Japanese holiday on Feb. 11 marks national controversy
One day out of the year many nationalists groups and Shinto shrines throughout Japan celebrate a national holiday with parades and ceremonies, while the Japan Teachers Union and other groups assemble and rally in protest of the holiday.
That day is Kenkokukinen-no-Hi, or National Foundation Day, on Feb. 11. And its history and making are as complicated and controversial as the pastimes that now surround it.
Although this government-established holiday is called “National Foundation” Day, unlike other holidays whose names imply the founding of a nation, such as Independence Day, there is no specific historical date tied to this one. It is based on the Shinto-inspired myth of when the first emperor, Jimmu, ascended the throne as divine ruler of the newly formed Japanese nation. Here in lies the controversy.
While to some it is a source of national and cultural pride, to others it is a throwback to an emperor system that has no factual base – one that facilitated the actions of Imperial Japan leading up to and during World War II.
“This national holiday was designated by a government ordinance to reflect on the establishment of the nation and nourish a love for the country,” said Masahiko Uchino, of the National Cabinet Office’s holiday section.
The government, however, has been careful to steer clear of the controversy.
“Definitions of the National Holidays Law suggest that each citizen may observe national holidays in accordance with each position and condition,” Uchino added. “So, although private organizations run events to celebrate the holiday or express their objection to it, the government has never hosted any event relating to the holiday.”
So what’s the hoopla over National Foundation Day really about?
According to “The Chronicles of Japan” (“Nihon Shoki”), Japan’s first national history book, Emperor Jimmu was enthroned in A.D. 660 on what the Meiji government (1868-1912) later interpreted as Feb. 11, according to the solar calendar.
The Meiji government first celebrated it as national Empire Day in 1873. Today, it is widely understood by many Japanese that this was done – at least in part – as a way to legitimize and enforce its new rule by making the Meiji Emperor a divine descendent of Jimmu.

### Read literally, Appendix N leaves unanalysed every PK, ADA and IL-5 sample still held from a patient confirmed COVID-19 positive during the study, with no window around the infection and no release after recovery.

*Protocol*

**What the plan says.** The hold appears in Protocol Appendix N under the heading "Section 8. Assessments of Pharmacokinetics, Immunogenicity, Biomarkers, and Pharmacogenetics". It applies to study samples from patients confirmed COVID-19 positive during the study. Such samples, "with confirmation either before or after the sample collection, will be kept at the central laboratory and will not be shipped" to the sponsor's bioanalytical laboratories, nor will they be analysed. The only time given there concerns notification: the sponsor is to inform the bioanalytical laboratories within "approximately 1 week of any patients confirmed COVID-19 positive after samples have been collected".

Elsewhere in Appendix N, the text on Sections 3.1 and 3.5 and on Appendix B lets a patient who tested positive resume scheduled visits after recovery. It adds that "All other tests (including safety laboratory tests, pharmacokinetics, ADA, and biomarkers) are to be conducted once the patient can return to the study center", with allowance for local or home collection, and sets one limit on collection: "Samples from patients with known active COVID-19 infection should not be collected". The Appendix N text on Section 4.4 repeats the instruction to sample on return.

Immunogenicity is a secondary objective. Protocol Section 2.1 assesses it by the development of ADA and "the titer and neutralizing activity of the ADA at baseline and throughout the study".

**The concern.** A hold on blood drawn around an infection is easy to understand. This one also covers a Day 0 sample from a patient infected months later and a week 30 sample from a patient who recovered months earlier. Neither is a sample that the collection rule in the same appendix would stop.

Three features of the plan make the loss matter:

Leading up to and during World War II, this national holiday was celebrated with a great passion, pomp and circumstance. Large parades and festivals were held at the Imperial Palace and major Shinto shrines throughout Japan.
It was considered one of Japan’s four major holidays along with the birthdays of the previous Emperor Meiji and the then current Emperor Showa and New Year’s. The Constitution of the Empire of Japan was decreed on this day in 1889; afterward, it was commemorated on Feb. 11 as well.
After the war, however, the Supreme Commander for the Allied Powers abolished the holiday. Ironically, or perhaps by design, Feb. 11, 1946 was the day Gen. Douglas MacArthur approved the draft version of Japan’s new postwar constitution.
As soon as the Occupation ended in 1952, legislators began lobbying to reinstate Empire Day. After much debate, nine bills, countless amendments and even a public survey, it was reinstated as National Foundation Day 14 years later in 1966.
Though stripped of most of its overt references to the emperor, because of its history, National Foundation Day is still controversial today.
“This national holiday was originally celebrated as Empire Day since the beginning of Meiji era,” Uchino said. “Although it was eliminated for a couple of decades after World War II, it has been continuously celebrated among Japanese as a tradition.”
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